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Posted June 22, 2004

Book: Francis of Assisi: Performing the Gospel Life
Author: Lawrence S. Cunningham
William B. Eerdmans Publishing Company, Grand Rapids, Michigan, pp. 160

An Excerpt from the Jacket:

Francis of Assisi is counted among the most important personalities of history. The life and ideals of this humble, semiliterate medieval monk have had a shaping influence on the Christian church that has spilled over into Western culture at large. This biography by Lawrence Cunningham looks anew at Francis’ life and legacy, seeking to counter efforts to romanticize him yet without diminishing his deep piety or abiding significance.

Pursuing a realistic view of the saint, Cunningham argues against common stereotypes that sentimentalize Frances as a “blesser of animals,” as a “church rebel,” or as a precursor of the “spirituality” movement. According to Cunningham, really seeing Francis requires the lens of a quaint spirituality so often used. Francis was a devotedly orthodox Catholic whose life must be understood as a response to reforming elements abroad in the church of his day. Francis’s originality derived from his success in articulating the “ideal gospel life”: his message and actions were a kind of “acting out” of the scriptures.

Imbued with peerless scholarship, this book is also charmingly written. Cunningham is a master storyteller as well as a brilliant biographer — qualities that his Francis of Assisi fully displays. It will at once inform and delight anyone interested in the fascinating life of Francis or his impact on church history.

An Excerpt from the Book:

“They live according to the form of the primitive church . . .During the day they go into the cities and villages giving themselves over to the active life in order to gain others; at night, however, they return to their hermitage or solitary places to devote themselves to contemplation. The women dwell together near the city in various hospices, accepting nothing, but living by the work of their hands. They are grieved, indeed troubled, by the fact that they are honored by both clergy and laity more than they would wish.”

There are a number of highly interesting things to note in that brief paragraph. First, De Vitry [who wrote it] explicitly notes that their “form” of life is that of the primitive church — a “form” that had been sought after by reforming elements going back at least to the papacy of Gregory VII. Second, the Lesser Brothers are said to combine the twin activities of action (during the day) and contemplation (during the night), so that the old distinction between the active and the contemplative is now replaced by the so-called “mixed life” (vita mixta) that became more prominent in this period. Jacques de Vitry also notes that the women “accepted nothing,” which, of course, means that they resisted the older monastic paradigm of receiving endowments or dowries or vested properties, preferring to work by their hands (we know, for example, that needlework and spinning were frequent occupations) or, although the letter does not say it explicitly, to receive alms. De Vitry’s description points to the fact that the drew upon a vocabulary that has been current for some time before the advent of Francis.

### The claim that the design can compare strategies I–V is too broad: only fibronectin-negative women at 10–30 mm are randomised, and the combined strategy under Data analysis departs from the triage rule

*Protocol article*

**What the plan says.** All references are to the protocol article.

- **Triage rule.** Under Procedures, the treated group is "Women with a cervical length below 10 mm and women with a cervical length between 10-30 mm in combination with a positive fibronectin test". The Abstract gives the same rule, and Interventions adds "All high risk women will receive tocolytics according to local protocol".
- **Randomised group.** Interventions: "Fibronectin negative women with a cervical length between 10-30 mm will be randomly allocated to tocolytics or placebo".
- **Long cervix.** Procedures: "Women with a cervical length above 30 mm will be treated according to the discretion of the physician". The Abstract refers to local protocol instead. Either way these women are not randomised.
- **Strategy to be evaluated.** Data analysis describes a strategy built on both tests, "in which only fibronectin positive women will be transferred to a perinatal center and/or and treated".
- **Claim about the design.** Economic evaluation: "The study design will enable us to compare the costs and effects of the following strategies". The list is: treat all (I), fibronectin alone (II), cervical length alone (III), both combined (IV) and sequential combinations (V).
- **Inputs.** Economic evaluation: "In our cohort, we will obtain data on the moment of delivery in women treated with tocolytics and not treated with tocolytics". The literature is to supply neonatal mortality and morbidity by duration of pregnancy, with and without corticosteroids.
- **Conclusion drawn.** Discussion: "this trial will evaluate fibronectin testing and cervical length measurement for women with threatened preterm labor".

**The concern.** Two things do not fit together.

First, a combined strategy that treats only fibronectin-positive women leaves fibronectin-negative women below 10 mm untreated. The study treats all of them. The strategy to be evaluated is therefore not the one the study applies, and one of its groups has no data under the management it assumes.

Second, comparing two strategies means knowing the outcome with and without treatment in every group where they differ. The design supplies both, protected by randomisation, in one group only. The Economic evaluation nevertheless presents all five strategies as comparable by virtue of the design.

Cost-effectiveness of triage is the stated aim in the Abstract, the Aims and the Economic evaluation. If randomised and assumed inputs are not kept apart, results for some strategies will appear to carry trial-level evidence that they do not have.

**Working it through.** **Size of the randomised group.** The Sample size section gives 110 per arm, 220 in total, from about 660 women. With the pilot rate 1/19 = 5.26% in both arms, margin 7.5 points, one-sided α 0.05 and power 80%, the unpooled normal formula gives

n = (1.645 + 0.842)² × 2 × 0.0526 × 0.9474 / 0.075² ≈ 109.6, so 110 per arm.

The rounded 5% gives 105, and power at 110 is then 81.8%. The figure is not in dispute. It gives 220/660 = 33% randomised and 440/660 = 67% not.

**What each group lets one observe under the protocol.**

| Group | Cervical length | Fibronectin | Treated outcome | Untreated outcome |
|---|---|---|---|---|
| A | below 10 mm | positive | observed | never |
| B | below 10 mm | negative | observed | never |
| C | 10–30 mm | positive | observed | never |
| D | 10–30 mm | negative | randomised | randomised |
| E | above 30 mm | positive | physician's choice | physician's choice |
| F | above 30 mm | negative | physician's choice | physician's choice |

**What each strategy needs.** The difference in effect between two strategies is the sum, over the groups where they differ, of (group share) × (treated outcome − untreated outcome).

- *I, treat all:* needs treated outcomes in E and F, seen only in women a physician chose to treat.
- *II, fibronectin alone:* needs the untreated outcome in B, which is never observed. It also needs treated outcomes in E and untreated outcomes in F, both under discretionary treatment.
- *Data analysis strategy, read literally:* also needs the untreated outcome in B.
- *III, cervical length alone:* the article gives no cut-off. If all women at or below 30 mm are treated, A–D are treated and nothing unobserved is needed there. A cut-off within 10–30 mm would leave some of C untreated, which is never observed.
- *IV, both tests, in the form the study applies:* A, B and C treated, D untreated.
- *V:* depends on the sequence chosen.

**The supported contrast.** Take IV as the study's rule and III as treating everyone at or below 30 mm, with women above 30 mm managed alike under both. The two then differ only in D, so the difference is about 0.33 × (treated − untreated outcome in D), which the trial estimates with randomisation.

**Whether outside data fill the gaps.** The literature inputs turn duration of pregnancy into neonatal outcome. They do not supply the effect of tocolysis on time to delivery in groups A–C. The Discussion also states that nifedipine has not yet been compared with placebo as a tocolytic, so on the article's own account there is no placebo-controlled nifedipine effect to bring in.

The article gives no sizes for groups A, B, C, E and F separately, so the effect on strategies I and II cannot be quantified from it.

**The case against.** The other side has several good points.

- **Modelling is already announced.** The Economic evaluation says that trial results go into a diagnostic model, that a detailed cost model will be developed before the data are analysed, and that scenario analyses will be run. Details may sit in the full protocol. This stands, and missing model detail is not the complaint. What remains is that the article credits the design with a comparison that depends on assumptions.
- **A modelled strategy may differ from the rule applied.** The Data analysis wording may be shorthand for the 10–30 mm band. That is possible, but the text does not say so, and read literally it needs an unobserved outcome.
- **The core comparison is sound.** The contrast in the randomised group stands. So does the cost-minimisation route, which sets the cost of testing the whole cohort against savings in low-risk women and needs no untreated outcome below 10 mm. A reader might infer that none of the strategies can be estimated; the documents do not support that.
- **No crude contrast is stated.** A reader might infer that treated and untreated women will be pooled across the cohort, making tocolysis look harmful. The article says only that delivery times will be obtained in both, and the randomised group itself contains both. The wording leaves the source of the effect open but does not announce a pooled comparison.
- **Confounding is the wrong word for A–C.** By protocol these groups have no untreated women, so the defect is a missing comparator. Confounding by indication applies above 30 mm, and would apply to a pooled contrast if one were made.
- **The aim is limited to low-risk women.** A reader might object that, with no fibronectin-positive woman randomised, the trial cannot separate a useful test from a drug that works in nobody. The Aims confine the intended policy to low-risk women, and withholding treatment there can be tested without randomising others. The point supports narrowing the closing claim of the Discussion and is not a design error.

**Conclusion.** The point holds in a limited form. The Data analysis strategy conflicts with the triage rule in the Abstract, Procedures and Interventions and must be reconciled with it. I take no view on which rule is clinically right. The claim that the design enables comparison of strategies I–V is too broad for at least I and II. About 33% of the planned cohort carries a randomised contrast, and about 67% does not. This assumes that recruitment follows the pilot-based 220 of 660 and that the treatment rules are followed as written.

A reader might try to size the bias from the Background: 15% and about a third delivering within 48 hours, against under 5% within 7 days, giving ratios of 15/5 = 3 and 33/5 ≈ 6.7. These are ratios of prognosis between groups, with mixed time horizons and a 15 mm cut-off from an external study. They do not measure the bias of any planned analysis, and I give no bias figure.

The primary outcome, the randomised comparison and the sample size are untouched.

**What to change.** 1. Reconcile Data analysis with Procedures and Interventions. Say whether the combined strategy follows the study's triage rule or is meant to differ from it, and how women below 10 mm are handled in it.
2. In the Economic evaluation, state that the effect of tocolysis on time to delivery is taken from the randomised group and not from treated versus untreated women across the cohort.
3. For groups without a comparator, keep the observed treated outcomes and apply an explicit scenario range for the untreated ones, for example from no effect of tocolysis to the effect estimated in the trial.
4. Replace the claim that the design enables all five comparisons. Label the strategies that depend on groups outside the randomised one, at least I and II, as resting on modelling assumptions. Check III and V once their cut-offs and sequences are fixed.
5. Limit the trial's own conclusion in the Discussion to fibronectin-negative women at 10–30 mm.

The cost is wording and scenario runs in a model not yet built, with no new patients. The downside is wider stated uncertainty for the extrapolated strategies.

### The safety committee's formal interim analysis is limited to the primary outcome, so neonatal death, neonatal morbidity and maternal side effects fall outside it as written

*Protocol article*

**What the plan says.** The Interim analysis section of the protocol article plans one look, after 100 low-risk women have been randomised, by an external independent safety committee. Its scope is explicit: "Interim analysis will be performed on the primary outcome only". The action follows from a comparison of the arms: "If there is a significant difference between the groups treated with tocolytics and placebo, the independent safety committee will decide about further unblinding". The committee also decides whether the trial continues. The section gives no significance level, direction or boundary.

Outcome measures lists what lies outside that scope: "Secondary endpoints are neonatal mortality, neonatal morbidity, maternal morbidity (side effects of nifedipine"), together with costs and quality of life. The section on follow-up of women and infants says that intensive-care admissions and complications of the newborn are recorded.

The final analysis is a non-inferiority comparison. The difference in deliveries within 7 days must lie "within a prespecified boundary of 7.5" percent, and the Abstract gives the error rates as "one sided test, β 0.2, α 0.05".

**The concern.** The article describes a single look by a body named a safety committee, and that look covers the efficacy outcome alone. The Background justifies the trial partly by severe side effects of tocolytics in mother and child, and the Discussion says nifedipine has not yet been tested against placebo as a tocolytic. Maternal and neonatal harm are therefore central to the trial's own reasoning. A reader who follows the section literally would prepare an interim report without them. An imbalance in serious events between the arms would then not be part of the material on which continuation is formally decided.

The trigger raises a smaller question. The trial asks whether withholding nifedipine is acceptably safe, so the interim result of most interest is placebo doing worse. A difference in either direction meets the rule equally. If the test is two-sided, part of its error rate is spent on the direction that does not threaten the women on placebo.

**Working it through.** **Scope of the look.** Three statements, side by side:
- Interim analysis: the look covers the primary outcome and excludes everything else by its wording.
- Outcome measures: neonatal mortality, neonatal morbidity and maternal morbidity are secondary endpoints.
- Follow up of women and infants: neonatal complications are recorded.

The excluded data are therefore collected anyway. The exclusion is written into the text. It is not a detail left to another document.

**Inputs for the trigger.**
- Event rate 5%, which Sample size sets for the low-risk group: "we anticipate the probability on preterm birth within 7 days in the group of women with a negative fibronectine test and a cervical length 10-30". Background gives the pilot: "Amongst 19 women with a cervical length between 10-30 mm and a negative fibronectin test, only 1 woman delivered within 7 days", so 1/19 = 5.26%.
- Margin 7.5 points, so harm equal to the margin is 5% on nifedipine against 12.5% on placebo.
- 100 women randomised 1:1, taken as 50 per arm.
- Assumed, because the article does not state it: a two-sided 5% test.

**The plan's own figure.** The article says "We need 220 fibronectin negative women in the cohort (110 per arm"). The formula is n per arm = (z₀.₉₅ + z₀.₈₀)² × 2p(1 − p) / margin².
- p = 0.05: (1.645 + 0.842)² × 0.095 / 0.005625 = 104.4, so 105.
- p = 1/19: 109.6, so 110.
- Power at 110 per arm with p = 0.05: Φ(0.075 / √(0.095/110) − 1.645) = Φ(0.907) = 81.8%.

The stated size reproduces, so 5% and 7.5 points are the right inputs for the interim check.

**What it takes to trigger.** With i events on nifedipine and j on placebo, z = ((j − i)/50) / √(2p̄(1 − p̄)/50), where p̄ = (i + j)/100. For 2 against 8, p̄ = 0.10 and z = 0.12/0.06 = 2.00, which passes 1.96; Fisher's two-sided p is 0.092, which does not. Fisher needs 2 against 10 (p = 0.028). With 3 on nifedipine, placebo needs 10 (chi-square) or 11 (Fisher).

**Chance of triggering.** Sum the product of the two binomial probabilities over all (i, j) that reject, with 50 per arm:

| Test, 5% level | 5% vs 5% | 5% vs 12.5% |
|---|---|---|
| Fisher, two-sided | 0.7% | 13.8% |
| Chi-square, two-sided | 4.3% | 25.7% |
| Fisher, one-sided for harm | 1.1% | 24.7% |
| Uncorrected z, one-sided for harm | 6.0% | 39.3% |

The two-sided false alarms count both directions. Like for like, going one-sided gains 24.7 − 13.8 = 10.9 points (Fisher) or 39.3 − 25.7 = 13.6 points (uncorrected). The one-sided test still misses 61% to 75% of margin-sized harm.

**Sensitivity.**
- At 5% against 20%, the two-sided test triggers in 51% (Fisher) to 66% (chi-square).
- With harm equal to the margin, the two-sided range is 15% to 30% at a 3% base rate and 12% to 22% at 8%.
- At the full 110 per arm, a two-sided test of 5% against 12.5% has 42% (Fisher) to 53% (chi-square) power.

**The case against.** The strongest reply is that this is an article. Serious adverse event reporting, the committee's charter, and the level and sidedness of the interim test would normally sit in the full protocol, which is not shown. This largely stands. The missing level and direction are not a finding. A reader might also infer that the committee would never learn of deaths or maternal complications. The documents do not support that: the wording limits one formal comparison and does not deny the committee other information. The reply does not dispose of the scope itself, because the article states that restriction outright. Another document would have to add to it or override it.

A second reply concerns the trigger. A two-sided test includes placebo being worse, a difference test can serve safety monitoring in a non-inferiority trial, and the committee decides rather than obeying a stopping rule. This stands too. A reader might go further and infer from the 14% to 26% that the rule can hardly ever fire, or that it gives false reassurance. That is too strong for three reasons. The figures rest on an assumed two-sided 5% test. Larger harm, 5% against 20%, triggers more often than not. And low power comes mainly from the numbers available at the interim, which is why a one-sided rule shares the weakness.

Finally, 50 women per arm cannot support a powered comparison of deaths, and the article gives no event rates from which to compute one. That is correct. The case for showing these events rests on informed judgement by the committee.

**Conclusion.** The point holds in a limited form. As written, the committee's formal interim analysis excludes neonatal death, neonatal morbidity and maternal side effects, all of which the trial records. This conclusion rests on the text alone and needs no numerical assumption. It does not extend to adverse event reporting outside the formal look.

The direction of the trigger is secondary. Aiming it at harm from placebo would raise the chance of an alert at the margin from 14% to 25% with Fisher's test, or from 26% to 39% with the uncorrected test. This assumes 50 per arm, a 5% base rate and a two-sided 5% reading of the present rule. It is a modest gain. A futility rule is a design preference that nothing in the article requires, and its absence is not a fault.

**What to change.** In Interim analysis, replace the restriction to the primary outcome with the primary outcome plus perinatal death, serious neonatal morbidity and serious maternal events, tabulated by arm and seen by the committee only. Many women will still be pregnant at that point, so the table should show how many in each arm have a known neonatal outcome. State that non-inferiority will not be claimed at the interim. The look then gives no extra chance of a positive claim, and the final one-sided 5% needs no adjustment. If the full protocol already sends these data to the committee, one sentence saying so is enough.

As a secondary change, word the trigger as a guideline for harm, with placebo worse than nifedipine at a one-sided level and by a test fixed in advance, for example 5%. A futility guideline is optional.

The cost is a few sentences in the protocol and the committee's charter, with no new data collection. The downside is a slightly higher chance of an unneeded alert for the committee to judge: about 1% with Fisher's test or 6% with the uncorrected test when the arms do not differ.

Nonetheless, Jacques de Vitry understood that what this movement was doing was something quite new. He was well acquainted with the Beguines in the north who worked out a way for women to live in small urban communities without formally entering religious life. He devoted a chapter to the Franciscans in his great work on the Latin Church (Historia Occidentalis). In Chapter 32 of that book he said that up to this time in the life of the church there were three religious orders: monks, hermits, and canons. In our time, he said, the Lord lifted up a fourth order, or, to be more precise, renewed something that had been the form of the primitive church of the Acts of the Apostles; his textbook case for this new way was the movement started by Brother Francis, “a simple, uneducated man beloved by God and man.” Jacques de Vitry goes on to single out certain innovative characteristics of this new movement. He records that the Lesser Brothers are free of any property either in the form of monastery complexes and churches or sources of income like vineyards or domestic animals or fields. He goes on to note that the Lesser Brothers invite men from both the lower orders and “high born nobles” to dispossess themselves, which, he says, they do by girding themselves with a rope around a cheap tunic with a hood.

The idea of freedom from class distinction is, according to the Historia Occidentalis, one reason for their expansive growth. He says that the only men excluded from their order are those who are married and those who have made a promise (a vow?) to join another religious order. The growth of the movement was undeniable since, as De Vitry notes, there is “scarcely a kingdom in Christendom” that does not have a representative number of these brothers.

Table of Contents:

1. Beginnings at Assisi

2. Francis and his companions

3. Rome and beyond Rome

4. Francis and the Rule(s) of the Lesser Brothers

5. The stigmata of Saint Francis

6. Saint Francis and the love of creation

7. The final years

8. Francis reconsidered

9. A reading essay

Appendix: The Prayer of Saint Francis

Make me an instrument of your peace.
Where there is hatred, let me sow love.
Where there is injury, pardon,
Where there is discord, union,
Where there is doubt, faith,
Where there is error, truth,
Where there is despair, hope,
Where there is sadness, joy,
Where there is darkness, light,
O Divine Master,
Grant that I may not so much seek to be consoled as to console;
to be understood, as to understand;
to be loved, as to love;
for it is in giving that we receive,
it is in pardoning that we are pardoned,
And it is in dying that we are born to eternal life. Amen.